by Shaun Knittel -
SGN Associate Editor
Any way you look at it, 2011 was a good year for Seattle.
We saw equality advance in ways previously unimagined. We were victorious in our fight for visibility during Pride as the rainbow flag waved proudly atop the Space Needle. Although the news in our community wasn't entirely good, this was still a stellar year for LGBT people living in the Pacific Northwest's largest city.
Let's take a look at some of the events that shaped our lives in 2011.
AN ALL-INCLUSIVE CITY
The Seattle LGBT Commission - which advises the mayor, council, and city departments about sexual minority issues, recommends policies and legislation, and brings sexual minority communities and the larger Seattle community together - successfully advocated for the inclusion of Transgender benefits in health care plans offered to Seattle employees. In May, the commission asked the city to provide coverage of gender-affirming surgical, hormonal, psychological, and medical care for its valued Transgender employees. The city of Seattle agreed and, for the first time in the city's history, Transgender employees now receive full health care benefits.
On November 22, UNITE HERE Local 8 - the union that represents hotel and restaurant workers in western Washington - announced that they'd reached a tentative agreement on a new contract with the Westin Hotel. Among other provisions was enhanced nondiscrimination language that protects LGBT hotel employees. In 2007, Local 8 won a landmark agreement from the Westin explicitly protecting Transgender workers - the first such contract in the country. The new contract expands on that agreement.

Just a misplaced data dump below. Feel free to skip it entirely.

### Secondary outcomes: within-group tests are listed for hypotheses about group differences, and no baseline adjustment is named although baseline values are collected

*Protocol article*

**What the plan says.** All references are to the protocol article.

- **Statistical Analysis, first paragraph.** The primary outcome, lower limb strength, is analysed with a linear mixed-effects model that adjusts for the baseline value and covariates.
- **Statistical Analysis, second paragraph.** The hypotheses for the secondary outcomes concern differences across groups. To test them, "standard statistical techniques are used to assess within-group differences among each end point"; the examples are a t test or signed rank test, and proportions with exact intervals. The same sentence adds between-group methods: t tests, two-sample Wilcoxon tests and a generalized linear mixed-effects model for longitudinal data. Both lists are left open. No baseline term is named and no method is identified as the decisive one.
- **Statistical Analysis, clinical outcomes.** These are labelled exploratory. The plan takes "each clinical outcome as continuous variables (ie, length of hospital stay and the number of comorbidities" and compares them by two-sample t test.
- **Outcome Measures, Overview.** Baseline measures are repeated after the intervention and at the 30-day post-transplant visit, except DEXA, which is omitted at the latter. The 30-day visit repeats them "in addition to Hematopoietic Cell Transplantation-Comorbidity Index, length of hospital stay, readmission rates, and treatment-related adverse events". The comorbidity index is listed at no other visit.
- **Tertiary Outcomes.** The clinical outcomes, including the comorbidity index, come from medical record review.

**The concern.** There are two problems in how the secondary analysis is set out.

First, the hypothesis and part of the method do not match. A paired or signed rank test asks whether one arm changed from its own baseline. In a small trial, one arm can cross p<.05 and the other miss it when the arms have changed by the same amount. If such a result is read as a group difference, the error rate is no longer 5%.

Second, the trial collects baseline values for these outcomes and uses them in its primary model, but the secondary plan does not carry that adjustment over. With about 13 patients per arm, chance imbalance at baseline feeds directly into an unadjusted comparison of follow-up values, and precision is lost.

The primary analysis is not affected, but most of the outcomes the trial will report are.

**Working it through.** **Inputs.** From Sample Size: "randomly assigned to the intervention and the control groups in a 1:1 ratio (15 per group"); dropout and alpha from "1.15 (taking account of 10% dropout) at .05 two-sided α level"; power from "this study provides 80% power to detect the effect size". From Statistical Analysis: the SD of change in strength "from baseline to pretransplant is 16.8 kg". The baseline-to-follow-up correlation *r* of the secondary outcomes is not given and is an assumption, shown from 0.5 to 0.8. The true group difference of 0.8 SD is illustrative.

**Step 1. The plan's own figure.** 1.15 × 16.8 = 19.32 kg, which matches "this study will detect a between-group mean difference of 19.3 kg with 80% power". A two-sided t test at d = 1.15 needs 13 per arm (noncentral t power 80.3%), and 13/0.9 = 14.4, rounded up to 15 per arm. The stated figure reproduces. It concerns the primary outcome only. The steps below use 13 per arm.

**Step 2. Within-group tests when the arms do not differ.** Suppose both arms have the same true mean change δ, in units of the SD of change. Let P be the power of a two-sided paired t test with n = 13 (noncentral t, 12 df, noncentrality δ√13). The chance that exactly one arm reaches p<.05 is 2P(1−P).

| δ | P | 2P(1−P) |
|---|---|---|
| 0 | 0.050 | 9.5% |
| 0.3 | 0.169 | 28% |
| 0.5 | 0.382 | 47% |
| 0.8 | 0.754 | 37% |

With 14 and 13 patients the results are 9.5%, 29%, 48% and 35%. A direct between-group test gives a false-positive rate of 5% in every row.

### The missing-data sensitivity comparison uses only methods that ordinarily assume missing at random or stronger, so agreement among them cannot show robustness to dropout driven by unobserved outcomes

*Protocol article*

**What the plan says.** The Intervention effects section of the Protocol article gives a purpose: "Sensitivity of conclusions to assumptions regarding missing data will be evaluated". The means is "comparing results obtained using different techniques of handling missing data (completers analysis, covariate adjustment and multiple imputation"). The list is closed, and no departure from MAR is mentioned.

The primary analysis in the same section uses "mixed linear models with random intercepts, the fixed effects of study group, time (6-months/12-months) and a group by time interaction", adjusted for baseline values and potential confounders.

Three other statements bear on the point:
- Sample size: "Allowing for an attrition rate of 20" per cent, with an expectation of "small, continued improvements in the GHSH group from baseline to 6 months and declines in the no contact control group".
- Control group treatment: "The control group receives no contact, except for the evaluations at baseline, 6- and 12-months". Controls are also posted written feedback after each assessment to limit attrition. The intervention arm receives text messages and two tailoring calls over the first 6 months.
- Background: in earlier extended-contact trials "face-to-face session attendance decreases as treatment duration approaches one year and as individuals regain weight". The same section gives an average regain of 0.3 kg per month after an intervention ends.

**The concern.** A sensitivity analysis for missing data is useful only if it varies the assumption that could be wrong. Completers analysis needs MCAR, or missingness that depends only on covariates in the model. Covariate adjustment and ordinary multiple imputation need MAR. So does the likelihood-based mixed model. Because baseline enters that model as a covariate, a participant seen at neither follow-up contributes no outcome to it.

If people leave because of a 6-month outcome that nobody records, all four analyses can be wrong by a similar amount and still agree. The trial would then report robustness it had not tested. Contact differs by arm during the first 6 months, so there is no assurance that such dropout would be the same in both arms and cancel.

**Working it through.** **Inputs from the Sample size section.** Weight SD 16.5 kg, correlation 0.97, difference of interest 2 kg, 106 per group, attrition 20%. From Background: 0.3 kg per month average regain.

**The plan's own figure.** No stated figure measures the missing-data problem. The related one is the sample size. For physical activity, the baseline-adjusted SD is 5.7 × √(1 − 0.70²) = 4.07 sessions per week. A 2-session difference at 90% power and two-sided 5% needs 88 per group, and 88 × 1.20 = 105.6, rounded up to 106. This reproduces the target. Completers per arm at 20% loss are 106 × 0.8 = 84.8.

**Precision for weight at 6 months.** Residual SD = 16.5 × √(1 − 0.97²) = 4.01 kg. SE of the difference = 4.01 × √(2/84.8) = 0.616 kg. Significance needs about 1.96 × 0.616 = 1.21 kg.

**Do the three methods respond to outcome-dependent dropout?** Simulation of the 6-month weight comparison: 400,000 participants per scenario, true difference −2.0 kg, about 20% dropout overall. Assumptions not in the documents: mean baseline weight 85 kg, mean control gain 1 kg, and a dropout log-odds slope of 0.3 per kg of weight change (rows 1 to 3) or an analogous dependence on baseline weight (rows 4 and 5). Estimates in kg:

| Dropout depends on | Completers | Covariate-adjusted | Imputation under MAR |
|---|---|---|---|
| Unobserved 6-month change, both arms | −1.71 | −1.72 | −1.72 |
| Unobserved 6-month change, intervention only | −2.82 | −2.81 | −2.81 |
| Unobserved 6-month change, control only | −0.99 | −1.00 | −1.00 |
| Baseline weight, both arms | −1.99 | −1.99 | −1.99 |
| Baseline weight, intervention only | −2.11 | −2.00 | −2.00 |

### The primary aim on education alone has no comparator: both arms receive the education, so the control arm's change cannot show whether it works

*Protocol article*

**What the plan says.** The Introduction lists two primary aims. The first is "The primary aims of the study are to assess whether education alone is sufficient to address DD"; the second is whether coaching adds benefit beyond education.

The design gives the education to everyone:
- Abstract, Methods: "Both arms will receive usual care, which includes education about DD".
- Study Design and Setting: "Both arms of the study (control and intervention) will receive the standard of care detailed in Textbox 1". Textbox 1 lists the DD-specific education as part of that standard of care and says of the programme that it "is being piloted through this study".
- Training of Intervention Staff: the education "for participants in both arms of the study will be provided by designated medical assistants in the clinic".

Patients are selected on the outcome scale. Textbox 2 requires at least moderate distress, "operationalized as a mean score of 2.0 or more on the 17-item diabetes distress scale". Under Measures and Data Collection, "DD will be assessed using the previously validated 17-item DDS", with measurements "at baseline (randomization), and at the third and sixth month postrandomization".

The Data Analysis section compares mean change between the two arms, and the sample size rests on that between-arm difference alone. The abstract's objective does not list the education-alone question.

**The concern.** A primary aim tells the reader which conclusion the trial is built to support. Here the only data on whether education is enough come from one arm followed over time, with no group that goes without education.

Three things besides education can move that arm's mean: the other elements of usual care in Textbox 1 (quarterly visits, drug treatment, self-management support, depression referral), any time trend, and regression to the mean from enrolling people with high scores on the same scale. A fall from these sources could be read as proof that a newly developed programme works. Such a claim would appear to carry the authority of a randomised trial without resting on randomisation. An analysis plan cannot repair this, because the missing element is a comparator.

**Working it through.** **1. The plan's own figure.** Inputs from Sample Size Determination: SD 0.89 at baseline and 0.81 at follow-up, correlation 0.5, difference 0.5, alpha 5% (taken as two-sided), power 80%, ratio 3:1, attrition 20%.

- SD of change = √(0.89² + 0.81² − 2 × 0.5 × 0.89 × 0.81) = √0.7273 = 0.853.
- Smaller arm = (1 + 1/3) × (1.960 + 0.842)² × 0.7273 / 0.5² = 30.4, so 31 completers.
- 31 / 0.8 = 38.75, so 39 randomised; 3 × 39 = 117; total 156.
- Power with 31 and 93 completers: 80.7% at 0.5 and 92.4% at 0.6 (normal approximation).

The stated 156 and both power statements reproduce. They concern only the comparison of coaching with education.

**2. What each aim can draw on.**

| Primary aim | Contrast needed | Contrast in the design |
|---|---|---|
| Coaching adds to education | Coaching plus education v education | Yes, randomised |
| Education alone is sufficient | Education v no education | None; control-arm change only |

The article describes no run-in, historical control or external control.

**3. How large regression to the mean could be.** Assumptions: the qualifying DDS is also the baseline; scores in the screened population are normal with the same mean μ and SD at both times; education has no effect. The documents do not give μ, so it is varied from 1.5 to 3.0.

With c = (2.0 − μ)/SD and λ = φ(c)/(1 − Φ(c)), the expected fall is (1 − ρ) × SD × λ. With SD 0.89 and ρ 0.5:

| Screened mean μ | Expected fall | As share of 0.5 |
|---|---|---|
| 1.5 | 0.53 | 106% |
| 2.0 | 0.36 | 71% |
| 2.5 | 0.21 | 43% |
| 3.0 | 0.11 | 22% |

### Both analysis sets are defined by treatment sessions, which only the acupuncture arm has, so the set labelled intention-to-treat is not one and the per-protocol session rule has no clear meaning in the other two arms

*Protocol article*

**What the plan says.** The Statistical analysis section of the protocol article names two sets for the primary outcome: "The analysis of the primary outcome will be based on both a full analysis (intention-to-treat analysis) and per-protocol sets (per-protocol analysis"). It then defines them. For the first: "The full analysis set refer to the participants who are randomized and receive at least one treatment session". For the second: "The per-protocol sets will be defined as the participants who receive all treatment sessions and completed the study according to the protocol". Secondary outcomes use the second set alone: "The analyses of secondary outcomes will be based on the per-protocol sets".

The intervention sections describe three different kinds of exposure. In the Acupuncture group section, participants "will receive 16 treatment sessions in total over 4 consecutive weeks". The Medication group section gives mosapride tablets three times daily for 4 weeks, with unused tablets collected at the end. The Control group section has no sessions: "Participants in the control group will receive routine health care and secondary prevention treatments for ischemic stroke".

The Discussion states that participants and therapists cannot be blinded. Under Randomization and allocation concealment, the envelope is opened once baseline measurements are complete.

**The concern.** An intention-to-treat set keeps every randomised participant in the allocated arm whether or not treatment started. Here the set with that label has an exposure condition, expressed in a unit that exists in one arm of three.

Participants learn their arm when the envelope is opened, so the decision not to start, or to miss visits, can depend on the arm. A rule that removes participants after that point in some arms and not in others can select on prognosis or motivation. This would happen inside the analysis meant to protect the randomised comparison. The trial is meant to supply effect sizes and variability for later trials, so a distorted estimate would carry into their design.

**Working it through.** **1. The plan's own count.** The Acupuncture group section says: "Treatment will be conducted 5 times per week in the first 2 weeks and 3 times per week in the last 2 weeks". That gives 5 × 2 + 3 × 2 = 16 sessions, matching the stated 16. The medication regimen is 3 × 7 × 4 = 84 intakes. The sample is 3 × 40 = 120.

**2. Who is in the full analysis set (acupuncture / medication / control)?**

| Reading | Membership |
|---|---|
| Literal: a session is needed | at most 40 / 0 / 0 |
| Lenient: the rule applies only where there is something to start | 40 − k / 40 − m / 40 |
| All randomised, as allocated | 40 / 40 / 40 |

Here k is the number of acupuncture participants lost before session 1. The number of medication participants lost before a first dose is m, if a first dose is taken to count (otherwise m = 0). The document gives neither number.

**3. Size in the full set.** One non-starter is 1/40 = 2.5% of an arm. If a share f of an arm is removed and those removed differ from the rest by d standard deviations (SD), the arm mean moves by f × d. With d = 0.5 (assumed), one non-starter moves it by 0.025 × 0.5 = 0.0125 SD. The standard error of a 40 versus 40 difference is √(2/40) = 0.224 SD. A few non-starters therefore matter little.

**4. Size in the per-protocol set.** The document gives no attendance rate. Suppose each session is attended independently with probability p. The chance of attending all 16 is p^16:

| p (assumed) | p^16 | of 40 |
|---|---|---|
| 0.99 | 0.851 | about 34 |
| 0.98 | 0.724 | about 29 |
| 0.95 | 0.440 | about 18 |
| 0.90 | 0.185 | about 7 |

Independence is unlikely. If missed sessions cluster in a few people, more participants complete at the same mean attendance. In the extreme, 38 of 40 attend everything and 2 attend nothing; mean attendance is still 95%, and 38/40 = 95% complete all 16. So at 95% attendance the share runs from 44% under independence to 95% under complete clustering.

In March, the Martin Luther King County Labor Council, which represents some 150 unions and 75,000 workers, reaffirmed support for inclusive nondiscrimination language that protects both sexual orientation and gender identity, and urged all its affiliated unions to adopt such language in their contracts. The action was taken at the urging of Pride At Work, the AFL-CIO's LGBT constituency organization.
The City of Seattle Office of Economic Development launched a website in November of 2010 to help celebrate the different neighborhoods by educating the public on the things that made each neighborhood unique and fun, and why they should bring their business there. The entry for the Capitol Hill neighborhood - home to the cultural center of LGBT history and business in Seattle - initially ignored the community, but after applied pressure, the OED changed the verbiage of the neighborhood description to include the proud history of the LGBT people who live, work, and shop there.
THE PUSH FOR GAY MARRIAGE IN WASHINGTON
We've dreamt about it for some time now. We've all talked about it for years. But it now appears that, in 2012, we, the LGBT citizens of Washington state and our straight allies, will attempt to secure same-sex marriage.
Washington United for Marriage, a broad coalition of organizations coming together in support of the freedom to marry for all, officially announced their formation and the new effort to make civil marriage for all Washingtonians a priority in 2012 at a November 14 press conference in Bellevue, at the Highland Community Center.